Wednesday, September 9, 2020


Spiders and bats are a good substitute for scary things this time of year. They are also cheap, plentiful, and perfect for hands-on activities. "PLAYFUL AND CHALLENGING" is a buzzword in early childhood, so here are some ways that these plastic rings meet standards and engage children. 

1. Kids love little toys. You’ll easily capture their interest with bat and spider rings. 
2. Instead of tapping a key, children will be using multiple senses. 
3. These activities can be adapted to different skills and age levels. 
4. Children can work with a partner or use these materials independently in a center. 
5. You can integrate STEM with facts about spiders and bats and math activities. You can also use them as a springboard for art and writing. 

Note! I took my scissors and snipped off the ring part to make them easier to manipulate. I also removed the skeleton rings because I thought some parents might object. (I just try to keep everybody happy!)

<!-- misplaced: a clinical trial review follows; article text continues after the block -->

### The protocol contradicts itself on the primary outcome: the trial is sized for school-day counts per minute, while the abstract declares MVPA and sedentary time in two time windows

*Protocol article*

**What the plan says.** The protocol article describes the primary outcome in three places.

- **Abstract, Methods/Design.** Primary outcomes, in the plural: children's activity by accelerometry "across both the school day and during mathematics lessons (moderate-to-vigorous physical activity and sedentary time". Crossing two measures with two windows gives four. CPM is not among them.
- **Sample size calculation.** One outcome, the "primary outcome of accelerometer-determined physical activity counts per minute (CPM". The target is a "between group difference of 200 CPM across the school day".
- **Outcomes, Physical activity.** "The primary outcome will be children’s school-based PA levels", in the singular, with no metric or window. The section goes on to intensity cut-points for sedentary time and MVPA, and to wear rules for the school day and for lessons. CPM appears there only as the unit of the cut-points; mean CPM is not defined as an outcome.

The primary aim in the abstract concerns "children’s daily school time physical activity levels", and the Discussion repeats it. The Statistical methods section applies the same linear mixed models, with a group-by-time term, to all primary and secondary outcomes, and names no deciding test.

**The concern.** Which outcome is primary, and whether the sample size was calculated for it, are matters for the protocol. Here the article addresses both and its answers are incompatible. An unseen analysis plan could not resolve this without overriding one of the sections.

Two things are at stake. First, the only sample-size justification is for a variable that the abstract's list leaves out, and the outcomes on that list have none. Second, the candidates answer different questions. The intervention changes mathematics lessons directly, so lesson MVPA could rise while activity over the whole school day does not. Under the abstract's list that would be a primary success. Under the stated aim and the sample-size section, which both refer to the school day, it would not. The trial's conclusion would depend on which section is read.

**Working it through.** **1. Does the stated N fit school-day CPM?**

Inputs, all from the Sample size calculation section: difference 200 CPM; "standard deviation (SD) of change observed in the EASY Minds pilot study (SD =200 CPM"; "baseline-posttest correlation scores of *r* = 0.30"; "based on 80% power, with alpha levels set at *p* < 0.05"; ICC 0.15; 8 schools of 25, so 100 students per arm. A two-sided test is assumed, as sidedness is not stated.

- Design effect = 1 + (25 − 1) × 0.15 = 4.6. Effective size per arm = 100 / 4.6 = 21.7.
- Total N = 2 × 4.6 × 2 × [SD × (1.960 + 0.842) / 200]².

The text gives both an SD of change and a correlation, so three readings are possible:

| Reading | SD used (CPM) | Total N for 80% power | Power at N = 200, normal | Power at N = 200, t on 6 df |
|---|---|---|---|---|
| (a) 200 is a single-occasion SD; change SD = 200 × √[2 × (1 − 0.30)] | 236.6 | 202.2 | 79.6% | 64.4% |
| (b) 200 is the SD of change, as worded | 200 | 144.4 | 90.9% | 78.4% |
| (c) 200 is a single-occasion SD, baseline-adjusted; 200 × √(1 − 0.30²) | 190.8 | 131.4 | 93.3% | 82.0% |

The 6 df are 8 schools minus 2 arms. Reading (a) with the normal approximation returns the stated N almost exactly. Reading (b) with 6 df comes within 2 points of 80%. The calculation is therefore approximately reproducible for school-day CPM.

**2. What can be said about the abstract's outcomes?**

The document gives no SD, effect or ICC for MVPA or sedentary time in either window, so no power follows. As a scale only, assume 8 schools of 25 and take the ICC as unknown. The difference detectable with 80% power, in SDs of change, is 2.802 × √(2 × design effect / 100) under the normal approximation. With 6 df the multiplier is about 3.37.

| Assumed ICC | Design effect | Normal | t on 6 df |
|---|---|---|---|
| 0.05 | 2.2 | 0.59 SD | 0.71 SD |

Ask children to sort the rings. What was their sorting rule? Can they sort them another way? 

Draw spider webs and label with numerals or number words. Children make appropriate sets.  
*Use bat rings in spooky trees. Let children roll dice and make the amount.

Guess and Check
Put different amounts of rings in bags or cups. Write letters on the cups (A, B, C...). Children count and then record their answers.        

Addition and Subtraction
Children can work out math problems with the spider rings. 

Fill the Cup (I learned this from Carolyn.) 
Two or more children can play this game. You’ll need cups, plastic toys, and dice. Children take turns rolling a die and then counting out that many objects and placing them in their cup. The first one to fill their cup is the winner. To extend the game, continue playing to see who can empty their cup first. 

*Use two dice so the children can practice addition. 

Fill a plastic jar with plastic toys. Children estimate how many and then write it on a sheet of paper with their name. At the end of the day count the objects. Who guessed more? Less? Who was closest? 

Can children continue a pattern with the toy rings? Can they create an AB, or ABB pattern? 

Give each child a spider ring. Can you put it above your head? Can you put it beside you? Can you put it between your knees? Etc. 

Bats in a Cave 
Make a cave from a disposable bowl by turning it upside down and cutting an arch as shown. Display a certain number of bats. Put some in the cave and ask children, "How many do you see? How many do you think are in the cave?"